Technology in Speaking Assessment
After watching the recorded presentations, join these authors for a live panel discussion on December 4, 2020 at 9:30 am – 10:00 am (CST). Moderator: Agata Guskaroska
Senior Research Manager
|Making it Happen: Assessing Speaking through Video-Conferencing Technology
Practical considerations such as 'administrative conditions' are especially important when new test formats are operationalised, for example, a speaking test delivered via video-conferencing technology. The literature on research-informed practical implementations of remote speaking tests is limited. This study aims to contribute to this research niche through reporting on the last phase of a research project on a high-stakes video-conferencing speaking test. In the previous three phases (Nakatsuhara et al., 2016; Nakatsuhara et al., 2017; Berry et al., 2018), it was established that the in-room and remote delivery mode are essentially equivalent in terms of score comparability and elicited language functions, but some practical issues were identified as potentially affecting the validity of the test score interpretation and use.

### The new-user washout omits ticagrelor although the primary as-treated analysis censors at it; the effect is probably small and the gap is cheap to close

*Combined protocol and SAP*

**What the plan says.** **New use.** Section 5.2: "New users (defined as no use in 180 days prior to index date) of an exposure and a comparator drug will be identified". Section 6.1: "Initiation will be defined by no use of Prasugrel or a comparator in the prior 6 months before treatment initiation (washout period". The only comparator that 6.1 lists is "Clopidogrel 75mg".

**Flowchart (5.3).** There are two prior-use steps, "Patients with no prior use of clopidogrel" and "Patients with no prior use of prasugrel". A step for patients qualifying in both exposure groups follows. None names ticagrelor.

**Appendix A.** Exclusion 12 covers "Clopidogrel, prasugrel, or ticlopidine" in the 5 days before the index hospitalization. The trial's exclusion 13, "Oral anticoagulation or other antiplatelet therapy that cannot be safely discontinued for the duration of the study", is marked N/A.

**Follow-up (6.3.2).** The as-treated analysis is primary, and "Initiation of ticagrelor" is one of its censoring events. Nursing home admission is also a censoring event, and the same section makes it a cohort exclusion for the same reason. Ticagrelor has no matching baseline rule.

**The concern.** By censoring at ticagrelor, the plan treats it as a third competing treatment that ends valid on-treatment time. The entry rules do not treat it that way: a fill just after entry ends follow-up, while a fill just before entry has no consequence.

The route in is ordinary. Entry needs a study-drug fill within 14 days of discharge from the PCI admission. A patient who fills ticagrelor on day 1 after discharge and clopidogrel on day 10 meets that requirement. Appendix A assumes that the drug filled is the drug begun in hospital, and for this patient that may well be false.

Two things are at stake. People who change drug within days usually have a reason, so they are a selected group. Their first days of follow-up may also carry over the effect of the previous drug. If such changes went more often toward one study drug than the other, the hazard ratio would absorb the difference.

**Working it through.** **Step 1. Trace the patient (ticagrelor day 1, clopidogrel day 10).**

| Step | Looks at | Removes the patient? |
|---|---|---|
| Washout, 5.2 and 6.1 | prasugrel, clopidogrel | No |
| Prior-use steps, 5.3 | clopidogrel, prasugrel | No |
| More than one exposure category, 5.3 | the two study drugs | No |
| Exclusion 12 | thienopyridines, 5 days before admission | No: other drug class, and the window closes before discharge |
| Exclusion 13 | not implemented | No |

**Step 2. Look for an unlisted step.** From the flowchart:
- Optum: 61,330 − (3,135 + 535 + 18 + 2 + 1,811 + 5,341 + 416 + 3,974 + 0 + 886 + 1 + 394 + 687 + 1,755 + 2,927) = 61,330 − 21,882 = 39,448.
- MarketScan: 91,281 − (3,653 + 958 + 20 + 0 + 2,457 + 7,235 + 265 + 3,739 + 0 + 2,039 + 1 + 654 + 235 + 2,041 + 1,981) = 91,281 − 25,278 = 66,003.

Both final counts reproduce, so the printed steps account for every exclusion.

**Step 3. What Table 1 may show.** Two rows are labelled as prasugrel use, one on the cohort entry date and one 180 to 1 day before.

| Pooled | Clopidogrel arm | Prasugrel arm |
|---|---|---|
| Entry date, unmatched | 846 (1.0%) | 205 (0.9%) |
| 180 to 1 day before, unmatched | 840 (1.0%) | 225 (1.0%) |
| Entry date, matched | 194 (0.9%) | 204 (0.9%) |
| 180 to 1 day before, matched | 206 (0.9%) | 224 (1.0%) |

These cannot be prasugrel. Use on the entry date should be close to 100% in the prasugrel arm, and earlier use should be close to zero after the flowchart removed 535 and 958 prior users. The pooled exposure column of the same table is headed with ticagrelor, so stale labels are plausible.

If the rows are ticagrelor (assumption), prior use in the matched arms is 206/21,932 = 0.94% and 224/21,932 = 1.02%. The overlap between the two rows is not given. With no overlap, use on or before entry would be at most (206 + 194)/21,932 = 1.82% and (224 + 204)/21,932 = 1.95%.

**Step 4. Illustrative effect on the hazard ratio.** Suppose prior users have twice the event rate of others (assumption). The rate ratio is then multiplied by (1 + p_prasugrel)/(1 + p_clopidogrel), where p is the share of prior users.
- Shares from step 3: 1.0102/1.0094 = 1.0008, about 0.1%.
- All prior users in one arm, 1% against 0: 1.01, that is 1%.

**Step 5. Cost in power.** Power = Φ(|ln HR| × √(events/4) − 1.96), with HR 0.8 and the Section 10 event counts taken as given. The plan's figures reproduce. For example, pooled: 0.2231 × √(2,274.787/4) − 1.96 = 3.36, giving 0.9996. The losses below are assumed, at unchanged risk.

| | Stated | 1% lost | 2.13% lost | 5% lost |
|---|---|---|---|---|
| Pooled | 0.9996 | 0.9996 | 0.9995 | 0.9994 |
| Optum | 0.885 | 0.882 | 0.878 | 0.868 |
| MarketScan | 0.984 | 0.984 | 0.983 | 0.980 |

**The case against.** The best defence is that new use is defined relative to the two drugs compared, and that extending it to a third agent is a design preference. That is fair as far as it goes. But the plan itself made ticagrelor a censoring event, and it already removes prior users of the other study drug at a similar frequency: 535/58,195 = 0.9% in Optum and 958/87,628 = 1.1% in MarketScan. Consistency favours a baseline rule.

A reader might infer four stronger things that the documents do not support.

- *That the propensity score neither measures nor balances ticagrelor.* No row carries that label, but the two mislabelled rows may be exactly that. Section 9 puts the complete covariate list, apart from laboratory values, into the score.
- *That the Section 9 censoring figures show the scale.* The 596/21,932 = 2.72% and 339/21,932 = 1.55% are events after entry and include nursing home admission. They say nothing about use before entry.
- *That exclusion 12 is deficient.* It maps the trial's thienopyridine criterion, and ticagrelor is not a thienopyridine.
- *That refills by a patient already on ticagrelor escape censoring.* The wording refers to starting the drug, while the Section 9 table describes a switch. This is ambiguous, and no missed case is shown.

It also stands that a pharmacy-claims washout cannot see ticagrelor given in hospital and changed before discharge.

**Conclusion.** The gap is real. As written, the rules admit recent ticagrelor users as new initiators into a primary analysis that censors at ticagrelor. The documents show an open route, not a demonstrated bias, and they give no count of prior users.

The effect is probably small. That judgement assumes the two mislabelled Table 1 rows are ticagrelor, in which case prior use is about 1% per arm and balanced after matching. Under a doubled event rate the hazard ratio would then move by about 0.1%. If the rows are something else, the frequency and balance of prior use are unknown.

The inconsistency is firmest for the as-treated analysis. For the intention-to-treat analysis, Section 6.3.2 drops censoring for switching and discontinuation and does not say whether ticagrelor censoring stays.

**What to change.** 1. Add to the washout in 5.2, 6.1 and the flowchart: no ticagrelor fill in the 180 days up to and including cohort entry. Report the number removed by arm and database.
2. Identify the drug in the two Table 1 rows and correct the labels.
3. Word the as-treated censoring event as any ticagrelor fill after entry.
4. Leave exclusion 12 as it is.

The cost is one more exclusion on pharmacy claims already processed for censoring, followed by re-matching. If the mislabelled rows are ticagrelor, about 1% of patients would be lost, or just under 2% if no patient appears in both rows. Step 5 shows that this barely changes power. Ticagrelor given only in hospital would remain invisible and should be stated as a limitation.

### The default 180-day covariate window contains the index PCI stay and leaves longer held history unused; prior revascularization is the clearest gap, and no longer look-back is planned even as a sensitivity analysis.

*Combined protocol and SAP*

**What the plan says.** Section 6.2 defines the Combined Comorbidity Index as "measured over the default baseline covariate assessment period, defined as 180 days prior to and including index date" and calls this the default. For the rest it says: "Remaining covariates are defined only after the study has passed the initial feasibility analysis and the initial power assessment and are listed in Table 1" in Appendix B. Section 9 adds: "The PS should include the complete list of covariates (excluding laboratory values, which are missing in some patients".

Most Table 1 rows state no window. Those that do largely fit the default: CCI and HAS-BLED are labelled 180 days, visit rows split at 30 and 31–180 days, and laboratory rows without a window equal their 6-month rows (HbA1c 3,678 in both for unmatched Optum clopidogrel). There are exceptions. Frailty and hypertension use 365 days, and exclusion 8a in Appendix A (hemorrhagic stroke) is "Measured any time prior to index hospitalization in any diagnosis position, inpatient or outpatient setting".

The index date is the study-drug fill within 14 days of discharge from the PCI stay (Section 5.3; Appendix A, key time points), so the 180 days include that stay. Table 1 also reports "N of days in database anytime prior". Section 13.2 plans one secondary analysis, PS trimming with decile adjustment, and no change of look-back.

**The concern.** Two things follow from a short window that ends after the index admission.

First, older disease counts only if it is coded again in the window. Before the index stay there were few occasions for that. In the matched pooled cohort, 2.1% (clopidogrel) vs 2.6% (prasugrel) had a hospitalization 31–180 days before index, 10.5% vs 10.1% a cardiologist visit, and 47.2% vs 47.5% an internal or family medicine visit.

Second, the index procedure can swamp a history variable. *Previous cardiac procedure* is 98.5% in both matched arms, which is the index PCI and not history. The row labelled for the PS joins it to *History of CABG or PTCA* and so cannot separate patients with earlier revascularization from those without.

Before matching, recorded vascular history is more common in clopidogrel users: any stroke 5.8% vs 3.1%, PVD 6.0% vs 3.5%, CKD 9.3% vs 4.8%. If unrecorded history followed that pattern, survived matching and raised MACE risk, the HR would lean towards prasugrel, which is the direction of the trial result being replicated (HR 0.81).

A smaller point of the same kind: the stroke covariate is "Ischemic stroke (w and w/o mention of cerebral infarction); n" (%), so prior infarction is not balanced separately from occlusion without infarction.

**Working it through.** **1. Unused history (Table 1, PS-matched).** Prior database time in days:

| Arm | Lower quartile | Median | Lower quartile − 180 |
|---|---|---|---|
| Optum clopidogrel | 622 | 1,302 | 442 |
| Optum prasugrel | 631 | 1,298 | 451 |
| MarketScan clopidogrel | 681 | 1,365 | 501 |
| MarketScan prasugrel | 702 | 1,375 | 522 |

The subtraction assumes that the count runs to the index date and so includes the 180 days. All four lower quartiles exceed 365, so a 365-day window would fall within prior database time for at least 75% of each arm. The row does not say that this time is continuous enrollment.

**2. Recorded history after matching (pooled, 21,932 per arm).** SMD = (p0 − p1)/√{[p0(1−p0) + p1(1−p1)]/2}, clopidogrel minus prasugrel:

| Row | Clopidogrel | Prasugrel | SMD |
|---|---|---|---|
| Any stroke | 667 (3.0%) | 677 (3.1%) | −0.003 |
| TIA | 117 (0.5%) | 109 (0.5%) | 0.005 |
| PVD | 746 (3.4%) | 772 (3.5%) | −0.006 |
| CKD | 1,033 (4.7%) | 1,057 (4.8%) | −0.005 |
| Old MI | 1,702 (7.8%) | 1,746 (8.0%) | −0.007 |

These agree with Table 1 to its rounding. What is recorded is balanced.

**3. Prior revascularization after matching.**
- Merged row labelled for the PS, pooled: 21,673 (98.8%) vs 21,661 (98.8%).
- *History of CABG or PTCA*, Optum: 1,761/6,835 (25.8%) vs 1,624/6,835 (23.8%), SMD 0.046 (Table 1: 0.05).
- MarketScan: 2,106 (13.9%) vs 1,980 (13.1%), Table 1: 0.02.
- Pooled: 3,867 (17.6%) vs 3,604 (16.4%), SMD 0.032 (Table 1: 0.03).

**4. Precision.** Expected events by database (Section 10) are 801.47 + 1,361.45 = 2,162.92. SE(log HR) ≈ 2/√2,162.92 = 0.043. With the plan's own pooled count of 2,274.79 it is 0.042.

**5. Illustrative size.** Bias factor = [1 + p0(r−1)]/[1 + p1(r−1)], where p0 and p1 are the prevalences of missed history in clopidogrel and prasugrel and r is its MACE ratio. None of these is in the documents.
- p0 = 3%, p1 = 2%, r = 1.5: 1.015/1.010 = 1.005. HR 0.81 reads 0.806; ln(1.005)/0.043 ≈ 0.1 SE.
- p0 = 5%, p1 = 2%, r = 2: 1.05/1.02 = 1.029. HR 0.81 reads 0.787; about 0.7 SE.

Jing Xu, Edmund Jones, Victoria Laxton and Evelina Galaczi
Principal Research Manager
|Assessing L2 English speaking using automated scoring technology: Examining automarker reliability
Automated scoring is appealing to large-scale L2 speaking assessment in that it increases the speed of score reporting and reduces the logistical complexity of test administration. Despite increased popularity, validation work on automated speaking assessment is in its infancy. The lack of transparency on how learner speech is scored and evidence for the reliability of automated scoring has not only raised language assessment professionals' concerns but provoked scepticism over automated speaking assessment among language teachers, learners and test users (Fan, 2014; Xi, Schmidgall, & Wang, 2016).